Rafael Miguel: Pain-treatment policy worsens prescription-drug abuse

The Center for Medicare and Medicaid Services (CMS) announced an unwarranted, unilateral, no-public-comment-allowed edict that will decrease payments for many interventional pain-medicine procedures. 

We expected some reductions due to the Affordable Care Act (ACA). A 4 to 7 percent cut was anticipated, but the greater than 50 percent decrease in reimbursement for cervical, lumbar and caudal epidurals and almost 40 percent decrease in spinal cord stimulation took all by surprise.

Most appalling was that while the ACA touts cost savings, the decreases targeted office-based procedures, which are the least expensive.  Even worse, increases in payments were provided to hospitals and ambulatory surgery centers, which are more expensive.   This makes no sense.

Interventional pain medicine (i.e., epidurals, “nerve blocks”, etc) has demonstrated its efficacy and popularity over the last two to three decades.  Aside from providing targeted relief and allowing patients to avoid surgical procedures, they are pivotal in decreasing reliance on addictive narcotic medications.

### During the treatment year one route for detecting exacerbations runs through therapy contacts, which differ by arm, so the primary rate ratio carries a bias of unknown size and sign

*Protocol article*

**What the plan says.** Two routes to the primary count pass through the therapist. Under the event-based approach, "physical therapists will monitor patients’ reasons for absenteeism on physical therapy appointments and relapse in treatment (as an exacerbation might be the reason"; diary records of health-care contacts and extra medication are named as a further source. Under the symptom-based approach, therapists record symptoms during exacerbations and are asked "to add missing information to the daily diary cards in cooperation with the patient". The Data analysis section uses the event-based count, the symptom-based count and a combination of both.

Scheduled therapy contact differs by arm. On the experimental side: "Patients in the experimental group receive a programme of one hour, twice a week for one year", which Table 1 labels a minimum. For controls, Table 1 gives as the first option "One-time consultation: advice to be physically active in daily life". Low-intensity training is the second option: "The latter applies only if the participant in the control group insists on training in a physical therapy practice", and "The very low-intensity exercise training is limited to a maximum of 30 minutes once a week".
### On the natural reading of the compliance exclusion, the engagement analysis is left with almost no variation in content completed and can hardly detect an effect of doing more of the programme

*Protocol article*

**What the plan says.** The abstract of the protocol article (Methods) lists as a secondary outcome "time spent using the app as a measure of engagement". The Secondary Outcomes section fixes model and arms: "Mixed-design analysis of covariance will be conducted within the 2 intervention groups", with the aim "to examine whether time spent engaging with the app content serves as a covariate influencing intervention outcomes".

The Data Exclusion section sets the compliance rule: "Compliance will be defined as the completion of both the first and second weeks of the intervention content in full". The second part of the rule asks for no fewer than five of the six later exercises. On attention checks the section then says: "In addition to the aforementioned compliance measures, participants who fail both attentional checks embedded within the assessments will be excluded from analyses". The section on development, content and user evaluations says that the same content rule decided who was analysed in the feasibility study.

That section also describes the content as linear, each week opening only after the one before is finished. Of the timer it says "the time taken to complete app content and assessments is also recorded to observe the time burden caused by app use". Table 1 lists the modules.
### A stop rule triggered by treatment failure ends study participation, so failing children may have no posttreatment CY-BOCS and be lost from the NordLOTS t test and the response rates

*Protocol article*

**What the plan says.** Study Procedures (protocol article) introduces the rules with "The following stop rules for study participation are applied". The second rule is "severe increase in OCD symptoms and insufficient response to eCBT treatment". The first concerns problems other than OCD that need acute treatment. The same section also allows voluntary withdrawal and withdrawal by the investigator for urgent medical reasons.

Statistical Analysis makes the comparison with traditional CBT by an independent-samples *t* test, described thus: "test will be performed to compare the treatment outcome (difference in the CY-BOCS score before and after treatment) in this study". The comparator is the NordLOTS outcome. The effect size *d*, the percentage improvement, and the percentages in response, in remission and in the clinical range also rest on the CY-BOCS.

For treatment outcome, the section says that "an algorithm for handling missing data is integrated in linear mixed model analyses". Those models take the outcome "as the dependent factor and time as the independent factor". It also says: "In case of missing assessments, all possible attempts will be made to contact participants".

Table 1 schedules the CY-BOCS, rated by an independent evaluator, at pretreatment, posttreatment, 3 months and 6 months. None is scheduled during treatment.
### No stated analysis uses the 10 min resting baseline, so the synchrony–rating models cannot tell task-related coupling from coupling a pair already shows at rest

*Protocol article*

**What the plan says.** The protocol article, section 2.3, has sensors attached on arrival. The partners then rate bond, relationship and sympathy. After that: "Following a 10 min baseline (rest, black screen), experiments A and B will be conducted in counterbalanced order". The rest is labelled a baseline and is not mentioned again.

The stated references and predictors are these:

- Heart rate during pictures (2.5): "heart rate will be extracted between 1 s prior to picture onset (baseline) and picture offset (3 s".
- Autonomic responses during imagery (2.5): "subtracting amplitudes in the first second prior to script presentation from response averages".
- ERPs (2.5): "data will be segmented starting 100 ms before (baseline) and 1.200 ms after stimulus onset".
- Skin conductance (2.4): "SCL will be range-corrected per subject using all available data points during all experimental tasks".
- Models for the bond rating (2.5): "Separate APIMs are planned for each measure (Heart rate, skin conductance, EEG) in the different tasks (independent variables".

Prescription-drug addiction is a national epidemic. And Florida holds the dubious distinction of serving as the country’s major source of prescription drugs for abuse and filling our streets and schools.

During the past decade, with the Florida Board of Medicine taking the leadership role in establishing rules regulating office practice, more surgical procedures have moved to this safe and proven venue.  Interventional Pain Medicine is no exception.

Performing these services in accredited offices has saved billions of dollars in healthcare costs while providing safer, more accessible care for those who suffer from chronic and severe pain.

Without immediate action to correct these extreme cuts in reimbursement, physicians will no longer be able to provide these services in a non-hospital setting because they will cost far more to provide than Medicare will pay.

As a result, thousands of elderly Floridians will be forced to suffer without the treatment they so desperately need.

During the last decade, Florida lawmakers wisely closed the door on unscrupulous providers who gave out pain medications like they were working in candy dispensaries.

Today these highly controlled medications are less likely to be abused in Florida.  As a result of the good work of lawmakers and our attorney general, Floridians are safer, dangerous drug sales are down, and the state is saving millions in unnecessary costs.

The federal government’s unwise step to reduce payments to legitimate offices while increasing payments to hospitals will encourage more “pill mills” to prescribe ever increasing amounts of narcotics.

Finally, this unwarranted move will not only lead to more expensive hospital visits, with higher co-pays, it will encourage criminal drug-dealing outfits that focus solely on the distribution of narcotics.

Our elderly and disabled patients in chronic pain deserve better.

Guest Author


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